USB spec tolerances allow voltages as low as 4.45V. I've personally measured several devices between 4.85 and 4.9 that successfully charged anything I plugged in.Keep in mind that a 4.88 volt battery pack is not even theoreticaly able to supply the 5 + volts needed to charge a phone. Besides that, a USB charging arrangement does indeed need to communicate with the phone before any power transfer can happen. The entire USB concept is based on a whole lot of communication going on.
The Mac products in our family seem to be very picky and demand a Mac charger.USB spec tolerances allow voltages as low as 4.45V. I've personally measured several devices between 4.85 and 4.9 that successfully charged anything I plugged in.
As for communication, I know many power hungry devices rely on communication to determine whether they can draw higher currents or not, and they'll default to a lower current draw if they don't get a response.
I haven't seen anything myself that wouldn't charge on dumb devices with no communication. I'm not saying such devices don't exist, but I think they're unusual.
The whole realm of demanding proprietary accessories is rather evil, at best. I know that there are arguments offered that convince our legislators, but that is because the lobbyist with the most money wins. I have HP laptop computers that will not accept other than an HP power supply, which costs $120, as opposed to $25 for a good brand one from Amazon. The other brands are cheaper.One of the reasons I hate those products. Our iPhones will allow any charger, but only work with Apple certified cables. So ridiculous. Oh, well.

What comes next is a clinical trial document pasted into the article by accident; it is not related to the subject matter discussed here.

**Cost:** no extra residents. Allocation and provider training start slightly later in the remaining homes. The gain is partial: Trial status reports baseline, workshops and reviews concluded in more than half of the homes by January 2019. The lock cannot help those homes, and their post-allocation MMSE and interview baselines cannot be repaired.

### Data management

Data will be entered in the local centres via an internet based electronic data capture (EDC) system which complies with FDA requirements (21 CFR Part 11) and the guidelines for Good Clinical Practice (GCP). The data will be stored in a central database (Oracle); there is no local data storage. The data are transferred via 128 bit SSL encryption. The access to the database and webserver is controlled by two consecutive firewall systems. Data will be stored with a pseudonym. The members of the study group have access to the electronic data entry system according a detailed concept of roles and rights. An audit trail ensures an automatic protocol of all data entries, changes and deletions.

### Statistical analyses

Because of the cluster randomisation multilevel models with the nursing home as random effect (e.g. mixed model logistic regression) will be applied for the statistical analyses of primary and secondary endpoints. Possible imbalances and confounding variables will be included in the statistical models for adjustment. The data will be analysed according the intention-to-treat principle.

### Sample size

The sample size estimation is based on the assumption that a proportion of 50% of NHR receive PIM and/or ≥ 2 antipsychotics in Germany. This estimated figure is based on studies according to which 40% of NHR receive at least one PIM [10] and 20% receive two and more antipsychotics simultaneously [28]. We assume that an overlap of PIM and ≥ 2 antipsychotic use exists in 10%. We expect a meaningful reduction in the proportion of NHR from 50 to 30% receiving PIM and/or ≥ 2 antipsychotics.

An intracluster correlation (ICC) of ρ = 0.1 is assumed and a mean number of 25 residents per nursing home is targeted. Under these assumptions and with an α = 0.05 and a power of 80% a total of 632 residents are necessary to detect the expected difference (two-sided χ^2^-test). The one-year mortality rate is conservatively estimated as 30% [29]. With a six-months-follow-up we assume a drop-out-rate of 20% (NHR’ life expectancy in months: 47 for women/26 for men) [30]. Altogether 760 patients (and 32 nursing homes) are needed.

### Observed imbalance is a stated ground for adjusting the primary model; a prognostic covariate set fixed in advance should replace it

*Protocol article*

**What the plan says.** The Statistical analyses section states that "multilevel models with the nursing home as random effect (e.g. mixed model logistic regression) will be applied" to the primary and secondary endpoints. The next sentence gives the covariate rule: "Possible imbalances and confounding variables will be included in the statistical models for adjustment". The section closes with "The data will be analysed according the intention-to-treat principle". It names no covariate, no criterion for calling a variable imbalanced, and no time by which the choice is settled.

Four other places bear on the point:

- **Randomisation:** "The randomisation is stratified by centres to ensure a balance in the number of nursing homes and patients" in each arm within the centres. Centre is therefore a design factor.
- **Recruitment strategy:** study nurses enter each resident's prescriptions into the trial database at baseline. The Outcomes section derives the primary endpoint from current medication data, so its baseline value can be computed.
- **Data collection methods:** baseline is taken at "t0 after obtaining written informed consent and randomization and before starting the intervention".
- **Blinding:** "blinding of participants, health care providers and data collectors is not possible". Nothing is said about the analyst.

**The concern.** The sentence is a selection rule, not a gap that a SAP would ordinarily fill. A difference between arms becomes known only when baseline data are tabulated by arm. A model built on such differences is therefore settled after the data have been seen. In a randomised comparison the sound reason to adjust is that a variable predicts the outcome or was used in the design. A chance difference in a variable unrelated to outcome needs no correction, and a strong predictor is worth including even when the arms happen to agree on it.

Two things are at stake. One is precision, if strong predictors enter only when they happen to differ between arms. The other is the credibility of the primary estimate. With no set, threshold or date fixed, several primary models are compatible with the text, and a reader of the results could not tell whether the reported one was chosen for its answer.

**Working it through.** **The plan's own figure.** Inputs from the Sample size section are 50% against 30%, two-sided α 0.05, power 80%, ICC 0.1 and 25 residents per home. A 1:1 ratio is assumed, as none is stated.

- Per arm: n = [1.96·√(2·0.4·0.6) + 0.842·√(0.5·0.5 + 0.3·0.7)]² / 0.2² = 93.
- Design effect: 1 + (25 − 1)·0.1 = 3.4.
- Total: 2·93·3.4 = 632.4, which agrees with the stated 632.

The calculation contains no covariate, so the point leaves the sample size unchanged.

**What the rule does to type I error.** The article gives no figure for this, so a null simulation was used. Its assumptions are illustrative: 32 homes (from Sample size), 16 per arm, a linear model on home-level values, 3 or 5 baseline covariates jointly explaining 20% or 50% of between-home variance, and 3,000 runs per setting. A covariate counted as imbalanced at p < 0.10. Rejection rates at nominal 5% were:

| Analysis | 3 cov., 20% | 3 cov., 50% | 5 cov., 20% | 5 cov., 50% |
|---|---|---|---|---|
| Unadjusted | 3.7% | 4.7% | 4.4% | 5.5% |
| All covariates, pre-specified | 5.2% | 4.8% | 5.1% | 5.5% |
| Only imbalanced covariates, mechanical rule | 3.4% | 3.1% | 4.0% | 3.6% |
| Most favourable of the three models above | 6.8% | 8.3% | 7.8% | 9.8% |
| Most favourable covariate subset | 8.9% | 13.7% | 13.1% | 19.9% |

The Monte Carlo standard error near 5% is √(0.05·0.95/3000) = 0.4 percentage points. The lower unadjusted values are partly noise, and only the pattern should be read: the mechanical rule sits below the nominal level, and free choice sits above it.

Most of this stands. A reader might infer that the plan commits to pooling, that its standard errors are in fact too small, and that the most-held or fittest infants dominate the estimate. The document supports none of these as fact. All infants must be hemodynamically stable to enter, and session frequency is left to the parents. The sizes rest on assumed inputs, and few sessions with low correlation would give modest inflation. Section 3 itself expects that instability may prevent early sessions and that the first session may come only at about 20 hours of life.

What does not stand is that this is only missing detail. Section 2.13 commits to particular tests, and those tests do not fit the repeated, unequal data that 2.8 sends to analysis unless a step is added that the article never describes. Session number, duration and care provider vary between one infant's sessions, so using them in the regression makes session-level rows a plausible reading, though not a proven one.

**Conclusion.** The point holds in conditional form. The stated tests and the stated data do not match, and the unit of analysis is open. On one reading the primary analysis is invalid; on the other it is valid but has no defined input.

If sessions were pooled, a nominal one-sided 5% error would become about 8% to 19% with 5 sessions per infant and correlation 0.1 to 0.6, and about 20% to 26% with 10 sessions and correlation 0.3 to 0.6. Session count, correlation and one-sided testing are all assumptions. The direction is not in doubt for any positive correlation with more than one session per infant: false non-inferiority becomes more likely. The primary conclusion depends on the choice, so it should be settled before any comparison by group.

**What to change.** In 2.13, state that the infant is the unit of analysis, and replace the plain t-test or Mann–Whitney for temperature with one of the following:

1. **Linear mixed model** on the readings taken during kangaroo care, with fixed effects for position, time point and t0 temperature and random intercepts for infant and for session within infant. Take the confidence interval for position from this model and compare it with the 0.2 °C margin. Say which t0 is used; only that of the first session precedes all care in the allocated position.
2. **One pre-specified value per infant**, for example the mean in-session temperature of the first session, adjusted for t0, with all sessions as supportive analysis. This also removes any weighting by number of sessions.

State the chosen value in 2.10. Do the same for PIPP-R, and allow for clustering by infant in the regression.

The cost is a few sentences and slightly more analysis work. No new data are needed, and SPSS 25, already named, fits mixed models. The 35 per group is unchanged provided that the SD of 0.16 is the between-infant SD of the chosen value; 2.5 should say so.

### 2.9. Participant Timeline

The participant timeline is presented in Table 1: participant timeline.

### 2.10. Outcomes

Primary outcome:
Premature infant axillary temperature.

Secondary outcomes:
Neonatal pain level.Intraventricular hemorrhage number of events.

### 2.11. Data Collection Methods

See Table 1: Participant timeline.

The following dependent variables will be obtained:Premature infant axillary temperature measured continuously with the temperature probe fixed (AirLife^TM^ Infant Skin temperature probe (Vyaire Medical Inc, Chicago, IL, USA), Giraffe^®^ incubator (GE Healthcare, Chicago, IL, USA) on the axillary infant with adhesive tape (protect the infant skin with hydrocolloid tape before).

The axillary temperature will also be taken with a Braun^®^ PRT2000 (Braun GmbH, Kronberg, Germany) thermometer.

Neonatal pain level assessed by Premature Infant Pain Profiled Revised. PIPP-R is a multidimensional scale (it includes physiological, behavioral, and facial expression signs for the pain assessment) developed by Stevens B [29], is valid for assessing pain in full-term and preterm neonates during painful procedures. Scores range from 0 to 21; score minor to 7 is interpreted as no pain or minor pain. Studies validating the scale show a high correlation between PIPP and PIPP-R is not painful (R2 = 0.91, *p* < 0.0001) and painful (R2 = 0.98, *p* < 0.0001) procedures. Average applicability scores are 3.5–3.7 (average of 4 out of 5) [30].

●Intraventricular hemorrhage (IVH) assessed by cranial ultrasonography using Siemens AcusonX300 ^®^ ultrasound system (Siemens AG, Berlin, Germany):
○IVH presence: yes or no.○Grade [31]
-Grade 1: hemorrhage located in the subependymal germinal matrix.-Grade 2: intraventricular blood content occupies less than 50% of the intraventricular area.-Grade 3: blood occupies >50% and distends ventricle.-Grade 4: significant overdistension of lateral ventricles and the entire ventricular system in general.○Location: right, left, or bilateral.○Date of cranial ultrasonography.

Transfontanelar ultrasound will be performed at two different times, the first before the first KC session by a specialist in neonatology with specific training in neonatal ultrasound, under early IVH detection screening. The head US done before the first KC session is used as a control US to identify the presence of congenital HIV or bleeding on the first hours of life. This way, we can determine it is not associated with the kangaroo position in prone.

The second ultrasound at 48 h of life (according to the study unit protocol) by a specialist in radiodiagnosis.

That depends on what device you're trying to charge. This stack exchange discussion seems to have a lot of good information on the subject:Lots of misinformation in this thread. What you need is two voltage dividers setting the voltages on the D+ and D- pins. I am too lazy to look up what they need to be (for various charging rates). If you have a charger that works, you could measure these voltages and duplicate them.
Thank you.That depends on what device you're trying to charge. This stack exchange discussion seems to have a lot of good information on the subject:
To make an Android phone charge, connect the Data +/- wires together ( green / white), this will put the phone in Charge mode,and feed it with 5V...Thanks for all reply.
clarify some thing as:
1. the battery source I used are Ni-Cd from a cordless drill 9.6 V now (was 4.88V) + 7805, output 4.93 V;
2. The I phone charger measured output 5.11V stable, and the one Android charger output 3.5-4.4 vary (don't know why?), which is the best charger for me;
3. The i phone can be charged by : both chargers and laptop; the Android can be charged by both chargers, laptop, and battery bank （bought on EBAY）;
4. only the battery bank can be charged by my battery source.
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by Steve Arar
by Steve Arar